Let me say that I agree with a lot of the concerns set out above. In fact, speaking only as a parent, I love the concept of SDM in the abstract. My adult child being given that the information she needs to make responsible adult decisions.

What's not to love?




In Part IV, I will explain my concerns with SDM in the real world.

Thursday, January 7, 2016

Let's Talk Landon Webb Guardianship ~ Part II

I must admit that this was most definitely not what I had in mind for Part II of this series, as I had have no intention of making any further comment on Landon Webb's personal situation, However, comments such as the below from the editorial in yesterday's Chronicle Herald simply cannot go unanswered.
We are hopeful that the courts will rule that, no matter what Mr. Webb’s disability, he wants to live in society and should have the right to do so. No one should be locked up because he or she is disabled or needs appropriate support in order to live successfully in the community.
Really?

No one should be locked up because he or she is disabled or needs appropriate support in order to live successfully in the community?

I can see thousands of individuals with disabilities and their family members across the province shaking their heads in disbelief ... wondering why in the world this thought had not occurred to them, too.

At any rate, I sincerely hope both the Nova Scotia Human Rights Commission and Joe Q. Public can keep that concept in firmly in mind when the human rights complaint brought by three residents of Emerald Hall is heard later this year.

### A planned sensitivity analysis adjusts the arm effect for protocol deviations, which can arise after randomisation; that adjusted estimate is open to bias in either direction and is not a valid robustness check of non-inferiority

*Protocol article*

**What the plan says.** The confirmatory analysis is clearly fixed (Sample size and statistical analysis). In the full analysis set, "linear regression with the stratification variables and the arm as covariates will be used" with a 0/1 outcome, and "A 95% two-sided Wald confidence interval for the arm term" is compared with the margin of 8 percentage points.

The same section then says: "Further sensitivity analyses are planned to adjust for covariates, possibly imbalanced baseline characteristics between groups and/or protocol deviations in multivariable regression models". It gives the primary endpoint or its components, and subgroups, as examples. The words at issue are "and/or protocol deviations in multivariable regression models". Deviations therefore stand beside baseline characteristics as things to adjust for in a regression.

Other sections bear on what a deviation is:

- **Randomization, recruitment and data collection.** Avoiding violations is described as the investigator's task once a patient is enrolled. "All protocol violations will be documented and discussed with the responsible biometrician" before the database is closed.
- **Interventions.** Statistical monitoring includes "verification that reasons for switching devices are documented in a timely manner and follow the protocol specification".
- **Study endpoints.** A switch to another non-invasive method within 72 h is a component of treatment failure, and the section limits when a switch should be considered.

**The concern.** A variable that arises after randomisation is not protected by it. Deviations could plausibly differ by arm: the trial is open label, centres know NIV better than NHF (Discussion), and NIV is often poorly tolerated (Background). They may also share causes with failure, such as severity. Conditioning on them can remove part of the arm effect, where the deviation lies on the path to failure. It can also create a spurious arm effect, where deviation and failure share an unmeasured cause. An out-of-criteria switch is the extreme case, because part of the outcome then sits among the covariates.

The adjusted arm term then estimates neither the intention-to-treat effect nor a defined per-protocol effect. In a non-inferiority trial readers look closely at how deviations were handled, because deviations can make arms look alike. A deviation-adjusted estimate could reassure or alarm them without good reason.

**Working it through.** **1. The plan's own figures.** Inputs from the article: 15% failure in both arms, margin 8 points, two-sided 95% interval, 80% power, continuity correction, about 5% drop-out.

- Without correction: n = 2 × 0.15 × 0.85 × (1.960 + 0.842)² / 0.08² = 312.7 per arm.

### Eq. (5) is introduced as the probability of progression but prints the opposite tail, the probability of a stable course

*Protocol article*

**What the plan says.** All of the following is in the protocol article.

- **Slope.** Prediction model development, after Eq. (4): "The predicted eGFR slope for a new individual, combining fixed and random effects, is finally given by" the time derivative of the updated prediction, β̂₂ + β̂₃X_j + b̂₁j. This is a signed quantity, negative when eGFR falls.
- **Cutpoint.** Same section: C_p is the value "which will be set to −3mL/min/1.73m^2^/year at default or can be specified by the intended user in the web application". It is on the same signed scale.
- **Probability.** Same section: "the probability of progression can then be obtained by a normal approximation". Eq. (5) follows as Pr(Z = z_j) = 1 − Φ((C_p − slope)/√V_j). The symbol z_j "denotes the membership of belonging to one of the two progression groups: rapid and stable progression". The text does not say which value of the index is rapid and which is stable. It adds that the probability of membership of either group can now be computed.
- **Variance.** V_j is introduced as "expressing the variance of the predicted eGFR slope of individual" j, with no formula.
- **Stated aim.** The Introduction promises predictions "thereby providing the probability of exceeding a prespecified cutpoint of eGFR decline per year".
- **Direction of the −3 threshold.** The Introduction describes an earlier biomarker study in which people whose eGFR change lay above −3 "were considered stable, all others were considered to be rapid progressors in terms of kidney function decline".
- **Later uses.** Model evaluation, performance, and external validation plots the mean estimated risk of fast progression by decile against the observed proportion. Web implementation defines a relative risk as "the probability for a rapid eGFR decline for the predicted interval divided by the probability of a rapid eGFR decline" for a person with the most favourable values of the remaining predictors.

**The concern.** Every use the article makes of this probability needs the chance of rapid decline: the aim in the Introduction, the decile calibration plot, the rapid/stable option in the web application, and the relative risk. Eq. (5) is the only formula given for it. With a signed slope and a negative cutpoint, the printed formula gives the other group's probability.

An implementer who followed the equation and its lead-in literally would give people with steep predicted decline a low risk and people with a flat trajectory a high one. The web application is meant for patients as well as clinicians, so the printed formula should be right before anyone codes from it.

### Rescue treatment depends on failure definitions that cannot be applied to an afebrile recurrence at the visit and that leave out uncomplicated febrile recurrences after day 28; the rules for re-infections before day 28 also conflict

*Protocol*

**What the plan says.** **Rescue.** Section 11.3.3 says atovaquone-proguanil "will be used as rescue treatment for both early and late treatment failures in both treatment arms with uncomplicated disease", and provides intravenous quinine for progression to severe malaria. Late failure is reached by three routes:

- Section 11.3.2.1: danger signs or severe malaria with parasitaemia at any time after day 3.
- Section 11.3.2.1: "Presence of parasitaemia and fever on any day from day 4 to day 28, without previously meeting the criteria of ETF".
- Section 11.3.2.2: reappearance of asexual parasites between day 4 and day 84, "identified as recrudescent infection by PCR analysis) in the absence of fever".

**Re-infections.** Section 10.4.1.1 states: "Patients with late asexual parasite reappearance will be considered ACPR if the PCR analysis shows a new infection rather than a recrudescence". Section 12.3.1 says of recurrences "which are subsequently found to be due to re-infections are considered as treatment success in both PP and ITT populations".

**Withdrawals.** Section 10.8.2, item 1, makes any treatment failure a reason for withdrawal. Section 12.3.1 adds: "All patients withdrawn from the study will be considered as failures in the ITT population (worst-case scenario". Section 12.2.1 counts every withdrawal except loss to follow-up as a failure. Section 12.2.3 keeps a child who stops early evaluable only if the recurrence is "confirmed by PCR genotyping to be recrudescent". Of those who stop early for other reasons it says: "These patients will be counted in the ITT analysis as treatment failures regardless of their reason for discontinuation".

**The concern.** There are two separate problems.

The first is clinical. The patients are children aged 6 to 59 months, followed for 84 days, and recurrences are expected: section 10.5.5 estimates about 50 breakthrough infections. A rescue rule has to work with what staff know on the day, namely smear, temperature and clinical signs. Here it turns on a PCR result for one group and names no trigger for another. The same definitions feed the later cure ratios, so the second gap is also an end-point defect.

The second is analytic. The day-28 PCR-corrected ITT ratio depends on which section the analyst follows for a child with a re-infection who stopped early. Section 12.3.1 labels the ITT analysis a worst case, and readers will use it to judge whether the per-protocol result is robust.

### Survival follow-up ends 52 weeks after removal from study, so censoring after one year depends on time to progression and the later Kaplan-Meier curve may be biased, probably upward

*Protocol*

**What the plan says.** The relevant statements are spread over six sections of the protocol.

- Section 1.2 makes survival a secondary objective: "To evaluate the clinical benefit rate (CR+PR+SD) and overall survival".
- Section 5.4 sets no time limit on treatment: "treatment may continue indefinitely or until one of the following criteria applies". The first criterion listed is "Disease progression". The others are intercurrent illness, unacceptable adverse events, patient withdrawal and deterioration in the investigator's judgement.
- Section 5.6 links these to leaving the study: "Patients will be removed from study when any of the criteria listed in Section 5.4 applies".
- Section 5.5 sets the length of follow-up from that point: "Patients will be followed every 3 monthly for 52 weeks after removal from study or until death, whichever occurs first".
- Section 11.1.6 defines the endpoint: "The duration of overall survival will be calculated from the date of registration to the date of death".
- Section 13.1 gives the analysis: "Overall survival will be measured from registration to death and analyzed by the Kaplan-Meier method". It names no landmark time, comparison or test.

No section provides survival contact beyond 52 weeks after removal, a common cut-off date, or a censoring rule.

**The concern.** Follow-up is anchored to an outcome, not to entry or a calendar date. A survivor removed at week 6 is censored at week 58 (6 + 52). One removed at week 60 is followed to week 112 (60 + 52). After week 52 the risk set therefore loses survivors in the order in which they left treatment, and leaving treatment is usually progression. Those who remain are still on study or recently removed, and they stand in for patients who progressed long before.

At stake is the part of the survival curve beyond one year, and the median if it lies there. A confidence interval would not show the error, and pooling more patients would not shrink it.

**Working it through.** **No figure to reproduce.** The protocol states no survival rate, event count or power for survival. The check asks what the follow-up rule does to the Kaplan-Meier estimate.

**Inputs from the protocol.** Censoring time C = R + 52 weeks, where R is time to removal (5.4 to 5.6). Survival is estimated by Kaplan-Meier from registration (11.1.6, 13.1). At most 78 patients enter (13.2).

Yes, this is the very same human rights complaint where individuals had been forced to live in a psychiatric hospital for up to 13 years (with no end in sight) for the simple reason that the Department of Community Services either couldn't or wouldn't provide them with placement in the community.

The very same complaint where the investigation conducted on behalf of the Human Rights Commission found that “the existence of discrimination cannot be denied", yet, incredulously  the investigator recommended that the complaint be dismissed. That would have been the end of the matter had the complainants' lawyers not fought on and brought the matter before the Commission for a review, arguing successfully that it should go forward to a hearing.

News Flash #1: Individuals with disabilities who cannot live in the community without support need someone to provide them that support.

News Flash #2: Caregivers don't work for free - someone has to pay them a living wage.